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Challenging the validity of a Will

Wills and Estates: 18 March 2019

Wills & Estates Disputes FAQ

On what grounds can a Will be declared invalid?

A Will may be declared invalid if one or more of the following grounds exist:

  • the deceased lacked the necessary capacity to make the Will (for example if the deceased suffered from dementia or was otherwise of unsound mind);
  • the deceased was unduly influenced in making the Will;
  • the deceased did not know or approve of the contents of the Will;
  • the deceased did not sign the Will, or the signature was fraudulent;
  • the Will was not signed properly, or tampered with after signing;
  • there were suspicious circumstances surrounding the making of the Will; or
  • the deceased revoked the Will, or made a later valid Will.

What are the consequences if the Will is invalid?

If the deceased's last Will is found to be invalid, then the last valid Will made by the deceased would apply. If there is no previous valid Will, then the deceased's estate will be distributed in accordance with the statutory scheme under intestacy.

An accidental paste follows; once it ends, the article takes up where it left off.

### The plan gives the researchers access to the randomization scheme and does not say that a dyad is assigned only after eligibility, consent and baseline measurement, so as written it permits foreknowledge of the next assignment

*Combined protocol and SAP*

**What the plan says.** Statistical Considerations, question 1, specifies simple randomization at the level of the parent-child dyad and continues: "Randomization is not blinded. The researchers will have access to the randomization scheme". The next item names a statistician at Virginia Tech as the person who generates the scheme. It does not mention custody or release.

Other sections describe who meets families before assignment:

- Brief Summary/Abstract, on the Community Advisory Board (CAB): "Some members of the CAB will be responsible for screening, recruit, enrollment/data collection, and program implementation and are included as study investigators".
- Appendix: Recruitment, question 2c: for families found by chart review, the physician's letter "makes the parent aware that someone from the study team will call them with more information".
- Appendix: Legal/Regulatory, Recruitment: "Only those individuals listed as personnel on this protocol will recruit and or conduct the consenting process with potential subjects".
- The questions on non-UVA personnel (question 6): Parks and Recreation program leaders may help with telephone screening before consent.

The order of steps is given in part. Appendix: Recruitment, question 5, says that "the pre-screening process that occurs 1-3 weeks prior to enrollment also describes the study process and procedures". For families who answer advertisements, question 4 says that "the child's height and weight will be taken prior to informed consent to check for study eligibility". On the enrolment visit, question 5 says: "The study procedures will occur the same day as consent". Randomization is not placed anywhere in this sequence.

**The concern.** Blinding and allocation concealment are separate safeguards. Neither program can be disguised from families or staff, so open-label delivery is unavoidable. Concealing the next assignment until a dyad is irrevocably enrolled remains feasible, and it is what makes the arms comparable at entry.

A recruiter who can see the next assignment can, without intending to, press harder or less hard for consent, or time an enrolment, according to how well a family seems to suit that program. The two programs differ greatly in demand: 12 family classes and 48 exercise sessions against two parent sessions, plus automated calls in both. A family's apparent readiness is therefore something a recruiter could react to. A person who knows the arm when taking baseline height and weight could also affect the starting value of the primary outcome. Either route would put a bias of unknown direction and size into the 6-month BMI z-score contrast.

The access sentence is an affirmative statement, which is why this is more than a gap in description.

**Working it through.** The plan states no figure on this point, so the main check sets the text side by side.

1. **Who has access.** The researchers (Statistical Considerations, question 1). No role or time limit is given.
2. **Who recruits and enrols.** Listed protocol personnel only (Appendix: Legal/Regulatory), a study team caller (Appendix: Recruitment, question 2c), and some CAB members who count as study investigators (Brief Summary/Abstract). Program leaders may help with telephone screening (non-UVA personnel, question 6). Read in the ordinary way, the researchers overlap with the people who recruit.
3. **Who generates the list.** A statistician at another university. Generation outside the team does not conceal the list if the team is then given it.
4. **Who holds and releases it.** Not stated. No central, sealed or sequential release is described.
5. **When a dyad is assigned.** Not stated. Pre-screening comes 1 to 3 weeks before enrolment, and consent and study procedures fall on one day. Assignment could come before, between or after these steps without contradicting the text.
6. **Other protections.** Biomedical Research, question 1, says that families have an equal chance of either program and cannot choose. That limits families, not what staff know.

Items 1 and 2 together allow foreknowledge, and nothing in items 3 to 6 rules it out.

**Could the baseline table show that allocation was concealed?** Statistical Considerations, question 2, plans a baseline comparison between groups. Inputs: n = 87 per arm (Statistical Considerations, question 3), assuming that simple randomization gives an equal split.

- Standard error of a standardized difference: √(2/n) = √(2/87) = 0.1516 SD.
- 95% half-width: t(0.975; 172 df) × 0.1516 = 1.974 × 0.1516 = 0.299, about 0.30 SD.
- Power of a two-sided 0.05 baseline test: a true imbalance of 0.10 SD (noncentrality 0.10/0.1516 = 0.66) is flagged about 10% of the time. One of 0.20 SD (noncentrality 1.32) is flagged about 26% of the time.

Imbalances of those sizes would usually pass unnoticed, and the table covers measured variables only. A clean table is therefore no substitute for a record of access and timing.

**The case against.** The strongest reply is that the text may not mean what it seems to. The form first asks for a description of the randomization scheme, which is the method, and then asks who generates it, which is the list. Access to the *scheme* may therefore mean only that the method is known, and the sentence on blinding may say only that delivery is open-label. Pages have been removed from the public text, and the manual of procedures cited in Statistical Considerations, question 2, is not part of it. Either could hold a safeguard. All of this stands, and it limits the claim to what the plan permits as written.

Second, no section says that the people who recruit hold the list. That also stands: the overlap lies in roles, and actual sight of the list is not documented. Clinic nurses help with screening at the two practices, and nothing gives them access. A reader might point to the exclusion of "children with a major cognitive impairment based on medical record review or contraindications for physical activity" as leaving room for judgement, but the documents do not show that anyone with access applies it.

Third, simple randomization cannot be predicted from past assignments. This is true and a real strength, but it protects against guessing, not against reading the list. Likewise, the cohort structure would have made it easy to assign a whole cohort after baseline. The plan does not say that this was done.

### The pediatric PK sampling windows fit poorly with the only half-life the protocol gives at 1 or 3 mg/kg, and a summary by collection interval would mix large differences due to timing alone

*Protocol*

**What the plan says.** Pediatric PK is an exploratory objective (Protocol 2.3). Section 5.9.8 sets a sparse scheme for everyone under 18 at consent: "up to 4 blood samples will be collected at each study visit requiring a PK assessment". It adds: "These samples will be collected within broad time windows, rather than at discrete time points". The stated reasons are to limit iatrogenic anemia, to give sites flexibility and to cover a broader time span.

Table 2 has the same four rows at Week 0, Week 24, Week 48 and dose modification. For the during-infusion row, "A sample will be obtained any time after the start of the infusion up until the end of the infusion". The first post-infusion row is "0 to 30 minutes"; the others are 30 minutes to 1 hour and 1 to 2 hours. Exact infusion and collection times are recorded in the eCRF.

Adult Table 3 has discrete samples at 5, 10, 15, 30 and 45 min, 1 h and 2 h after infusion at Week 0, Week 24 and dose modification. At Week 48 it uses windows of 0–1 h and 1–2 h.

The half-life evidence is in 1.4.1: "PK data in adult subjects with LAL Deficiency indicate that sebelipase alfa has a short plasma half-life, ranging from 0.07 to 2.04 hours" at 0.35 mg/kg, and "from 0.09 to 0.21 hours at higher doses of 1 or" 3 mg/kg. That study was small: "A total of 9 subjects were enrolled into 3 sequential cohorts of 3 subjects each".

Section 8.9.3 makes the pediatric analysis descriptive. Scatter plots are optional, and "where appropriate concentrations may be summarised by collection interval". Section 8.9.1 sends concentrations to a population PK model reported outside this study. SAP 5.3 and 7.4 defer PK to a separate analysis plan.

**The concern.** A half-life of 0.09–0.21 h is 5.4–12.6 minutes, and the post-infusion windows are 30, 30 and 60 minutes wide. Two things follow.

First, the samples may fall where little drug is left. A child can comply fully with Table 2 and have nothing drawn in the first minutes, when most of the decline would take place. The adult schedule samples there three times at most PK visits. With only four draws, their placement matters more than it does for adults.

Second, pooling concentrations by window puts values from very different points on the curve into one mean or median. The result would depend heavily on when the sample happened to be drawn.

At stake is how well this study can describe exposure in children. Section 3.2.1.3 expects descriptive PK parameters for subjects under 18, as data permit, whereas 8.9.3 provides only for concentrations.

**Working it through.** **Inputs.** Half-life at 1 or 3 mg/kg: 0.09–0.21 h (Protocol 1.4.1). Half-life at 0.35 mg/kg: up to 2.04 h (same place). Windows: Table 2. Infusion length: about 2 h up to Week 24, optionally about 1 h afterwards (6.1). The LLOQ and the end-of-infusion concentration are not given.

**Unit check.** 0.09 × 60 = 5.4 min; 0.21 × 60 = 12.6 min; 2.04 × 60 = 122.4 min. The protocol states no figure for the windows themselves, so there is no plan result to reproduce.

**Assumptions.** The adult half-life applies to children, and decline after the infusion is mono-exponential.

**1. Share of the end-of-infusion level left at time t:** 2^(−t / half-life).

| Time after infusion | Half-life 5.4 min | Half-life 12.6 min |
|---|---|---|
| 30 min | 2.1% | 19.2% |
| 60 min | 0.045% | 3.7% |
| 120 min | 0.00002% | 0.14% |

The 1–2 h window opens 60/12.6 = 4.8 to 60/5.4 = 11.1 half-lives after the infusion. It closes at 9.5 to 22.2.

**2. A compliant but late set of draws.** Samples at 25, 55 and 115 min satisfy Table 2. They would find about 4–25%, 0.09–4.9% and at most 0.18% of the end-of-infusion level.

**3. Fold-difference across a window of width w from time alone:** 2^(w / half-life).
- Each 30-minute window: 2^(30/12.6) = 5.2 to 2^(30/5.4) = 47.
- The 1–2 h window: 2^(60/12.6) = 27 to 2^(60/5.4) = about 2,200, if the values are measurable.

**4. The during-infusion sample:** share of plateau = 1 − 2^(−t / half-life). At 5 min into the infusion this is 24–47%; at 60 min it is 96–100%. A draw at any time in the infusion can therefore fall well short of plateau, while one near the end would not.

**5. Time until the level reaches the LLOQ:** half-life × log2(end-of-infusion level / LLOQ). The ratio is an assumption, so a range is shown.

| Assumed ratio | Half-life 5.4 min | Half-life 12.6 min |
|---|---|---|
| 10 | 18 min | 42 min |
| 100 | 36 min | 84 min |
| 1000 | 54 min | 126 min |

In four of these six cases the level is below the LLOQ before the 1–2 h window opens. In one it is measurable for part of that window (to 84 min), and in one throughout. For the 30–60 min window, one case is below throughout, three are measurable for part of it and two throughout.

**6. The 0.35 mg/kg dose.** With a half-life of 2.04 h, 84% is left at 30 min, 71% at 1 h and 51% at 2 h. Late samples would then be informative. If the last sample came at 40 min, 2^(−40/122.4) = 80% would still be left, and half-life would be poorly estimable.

Who can challenge the validity of a Will?

Any person who is a beneficiary under the deceased's previous Will, or would be a beneficiary under an intestacy, is entitled to challenge the validity of a Will.

What is the procedure to challenge the validity of the Will?

A caveat must be lodged in the Supreme Court Probate Office prior to the Grant of Probate being made. Specialist legal advice should be sought prior to lodging a caveat, as the caveator (person who lodged the caveat) may be required to pay the estate's legal costs if there are no reasonable grounds on which the Will could be contested. 

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